These groups, such as the nonprofit Catalyst Connection, the German American Chamber of Commerce, the Manufacturers’ Association of Central PA, Harrisburg Area Community College, and Pittsburgh’s Allegheny County Community College, serve as sponsors. They take on the administrative work involved in setting up a Registered Apprenticeship program—a significant help for small businesses in particular. And by pulling together a group of similar employers, they are able to efficiently provide sponsor services to multiple businesses while developing a workforce made up of people whose skills are in demand across a particular region. With KDP assistance, the PA AFL-CIO received a grant from the PA Department of Labor and Industry to form a group sponsorship for employers represented by the United Steelworkers, United Auto Workers, International Association of Machinists and Aerospace Workers, and other affiliated local unions.
Bass said the group sponsorship model benefits both the sponsor organizations and businesses. For example, he said, a community college participating in an apprenticeship gets an enrollment boost because the employers send their apprentices to the college. The college doesn’t have to recruit students or worry about job placement for the graduates, because the apprentices are already employed.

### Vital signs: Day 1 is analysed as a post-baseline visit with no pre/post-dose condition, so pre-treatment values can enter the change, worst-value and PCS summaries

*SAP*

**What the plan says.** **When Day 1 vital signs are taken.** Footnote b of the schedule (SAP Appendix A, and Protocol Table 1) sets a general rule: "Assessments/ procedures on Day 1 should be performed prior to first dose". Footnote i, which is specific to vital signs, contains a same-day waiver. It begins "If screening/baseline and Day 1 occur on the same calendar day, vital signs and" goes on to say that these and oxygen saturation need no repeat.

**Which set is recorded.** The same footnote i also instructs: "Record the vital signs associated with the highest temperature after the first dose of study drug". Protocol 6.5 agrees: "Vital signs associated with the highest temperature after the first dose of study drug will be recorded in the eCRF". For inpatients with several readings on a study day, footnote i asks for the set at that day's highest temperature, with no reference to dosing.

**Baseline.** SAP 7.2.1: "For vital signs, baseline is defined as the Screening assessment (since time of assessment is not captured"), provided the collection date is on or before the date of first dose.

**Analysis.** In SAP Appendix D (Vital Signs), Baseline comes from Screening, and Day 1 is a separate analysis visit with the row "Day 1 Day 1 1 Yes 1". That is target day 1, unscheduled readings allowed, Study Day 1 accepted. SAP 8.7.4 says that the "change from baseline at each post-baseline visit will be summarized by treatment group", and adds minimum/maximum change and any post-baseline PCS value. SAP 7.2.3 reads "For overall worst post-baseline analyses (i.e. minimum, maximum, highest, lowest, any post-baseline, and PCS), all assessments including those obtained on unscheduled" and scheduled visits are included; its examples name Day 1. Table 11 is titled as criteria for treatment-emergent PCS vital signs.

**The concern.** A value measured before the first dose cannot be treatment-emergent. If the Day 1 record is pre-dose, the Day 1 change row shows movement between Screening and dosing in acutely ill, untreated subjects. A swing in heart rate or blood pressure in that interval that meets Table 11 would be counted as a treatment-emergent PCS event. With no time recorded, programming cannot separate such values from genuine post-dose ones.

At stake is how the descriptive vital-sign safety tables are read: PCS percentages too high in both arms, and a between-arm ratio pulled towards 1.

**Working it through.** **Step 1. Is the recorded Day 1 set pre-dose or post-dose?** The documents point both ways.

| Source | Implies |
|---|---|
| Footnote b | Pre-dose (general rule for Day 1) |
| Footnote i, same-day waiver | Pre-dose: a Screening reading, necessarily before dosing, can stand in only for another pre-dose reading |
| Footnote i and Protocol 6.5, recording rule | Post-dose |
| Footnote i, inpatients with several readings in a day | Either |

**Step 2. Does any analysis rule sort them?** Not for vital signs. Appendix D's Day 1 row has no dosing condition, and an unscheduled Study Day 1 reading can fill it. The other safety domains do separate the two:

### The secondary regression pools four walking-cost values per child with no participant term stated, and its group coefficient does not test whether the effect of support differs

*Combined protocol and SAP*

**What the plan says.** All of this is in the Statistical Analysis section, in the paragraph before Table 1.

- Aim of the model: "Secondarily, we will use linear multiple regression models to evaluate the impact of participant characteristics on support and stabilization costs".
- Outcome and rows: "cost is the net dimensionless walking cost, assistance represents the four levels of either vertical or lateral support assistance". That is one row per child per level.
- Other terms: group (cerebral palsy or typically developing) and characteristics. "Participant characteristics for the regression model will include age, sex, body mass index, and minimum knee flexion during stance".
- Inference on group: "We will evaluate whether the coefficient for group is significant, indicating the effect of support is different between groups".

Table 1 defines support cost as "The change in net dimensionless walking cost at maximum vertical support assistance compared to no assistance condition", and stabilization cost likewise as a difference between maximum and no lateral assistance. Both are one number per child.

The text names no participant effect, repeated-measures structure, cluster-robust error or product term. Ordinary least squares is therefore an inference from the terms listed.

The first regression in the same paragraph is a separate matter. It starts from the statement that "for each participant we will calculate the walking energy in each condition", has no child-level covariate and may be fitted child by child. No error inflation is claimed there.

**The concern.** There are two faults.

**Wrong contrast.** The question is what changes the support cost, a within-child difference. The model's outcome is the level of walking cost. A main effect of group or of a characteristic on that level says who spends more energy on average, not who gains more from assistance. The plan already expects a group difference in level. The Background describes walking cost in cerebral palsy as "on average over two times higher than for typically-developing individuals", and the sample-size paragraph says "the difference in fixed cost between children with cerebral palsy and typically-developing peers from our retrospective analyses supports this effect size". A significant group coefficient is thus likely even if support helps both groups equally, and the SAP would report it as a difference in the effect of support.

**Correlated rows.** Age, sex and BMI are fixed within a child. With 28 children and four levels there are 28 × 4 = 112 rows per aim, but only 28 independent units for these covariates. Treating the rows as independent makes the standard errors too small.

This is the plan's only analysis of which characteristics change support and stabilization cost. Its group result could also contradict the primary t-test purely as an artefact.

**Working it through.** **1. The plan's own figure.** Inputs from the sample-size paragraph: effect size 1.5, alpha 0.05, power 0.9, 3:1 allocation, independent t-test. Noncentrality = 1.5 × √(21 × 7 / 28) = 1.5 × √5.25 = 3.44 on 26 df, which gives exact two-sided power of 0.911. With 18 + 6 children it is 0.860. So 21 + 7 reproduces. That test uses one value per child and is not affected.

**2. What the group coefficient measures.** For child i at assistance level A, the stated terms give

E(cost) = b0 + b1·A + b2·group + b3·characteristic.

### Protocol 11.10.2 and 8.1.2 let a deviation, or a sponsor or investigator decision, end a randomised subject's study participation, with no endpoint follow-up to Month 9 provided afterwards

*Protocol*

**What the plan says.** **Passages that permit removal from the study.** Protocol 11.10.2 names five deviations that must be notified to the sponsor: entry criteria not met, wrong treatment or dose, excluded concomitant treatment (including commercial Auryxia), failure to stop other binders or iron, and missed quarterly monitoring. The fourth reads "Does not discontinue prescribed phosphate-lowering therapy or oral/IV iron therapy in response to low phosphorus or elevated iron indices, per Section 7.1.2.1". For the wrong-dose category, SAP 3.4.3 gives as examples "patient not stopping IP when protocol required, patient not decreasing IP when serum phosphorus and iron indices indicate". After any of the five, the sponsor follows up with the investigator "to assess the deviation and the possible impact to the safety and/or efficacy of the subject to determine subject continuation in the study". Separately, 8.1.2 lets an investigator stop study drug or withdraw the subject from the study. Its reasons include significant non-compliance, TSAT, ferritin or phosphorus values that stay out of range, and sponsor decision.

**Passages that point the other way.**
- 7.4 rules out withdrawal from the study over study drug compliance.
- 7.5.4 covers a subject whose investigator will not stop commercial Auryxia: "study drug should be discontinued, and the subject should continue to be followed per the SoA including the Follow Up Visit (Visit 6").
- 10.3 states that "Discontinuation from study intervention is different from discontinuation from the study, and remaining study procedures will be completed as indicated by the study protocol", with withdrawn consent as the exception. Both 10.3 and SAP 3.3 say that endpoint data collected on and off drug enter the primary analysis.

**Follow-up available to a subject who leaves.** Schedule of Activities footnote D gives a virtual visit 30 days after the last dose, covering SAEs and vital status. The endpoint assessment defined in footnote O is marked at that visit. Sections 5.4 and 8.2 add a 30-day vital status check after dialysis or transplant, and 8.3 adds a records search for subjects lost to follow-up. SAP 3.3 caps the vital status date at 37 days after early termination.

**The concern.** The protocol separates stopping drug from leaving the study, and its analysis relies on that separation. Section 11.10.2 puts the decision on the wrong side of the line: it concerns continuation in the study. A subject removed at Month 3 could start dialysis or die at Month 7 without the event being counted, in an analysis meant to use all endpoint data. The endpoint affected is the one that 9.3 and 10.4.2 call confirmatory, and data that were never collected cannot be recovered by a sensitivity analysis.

As is the case with group sponsorships, KDP has found that apprenticeships are more successful when they include mentor programs. However, some employers question the value of having veteran employees take time away from work to provide guidance and support to trainees.
“The culture at the job site, it’s often not a learning culture,” Bass said. “The company will see the process of assigning a mentor as having two people do the job. It raises the cost.”
To address such concerns, KDP aims to show employers how the mentoring relationship helps transfer knowledge from veteran employees to newcomers—and that mentors are an essential part of the learning and apprenticeship process. The mentors have an important role in the development of a strong and capable workforce as role models, coaches, teachers, and advisers for apprentices. They are the ambassadors of the apprenticeship program.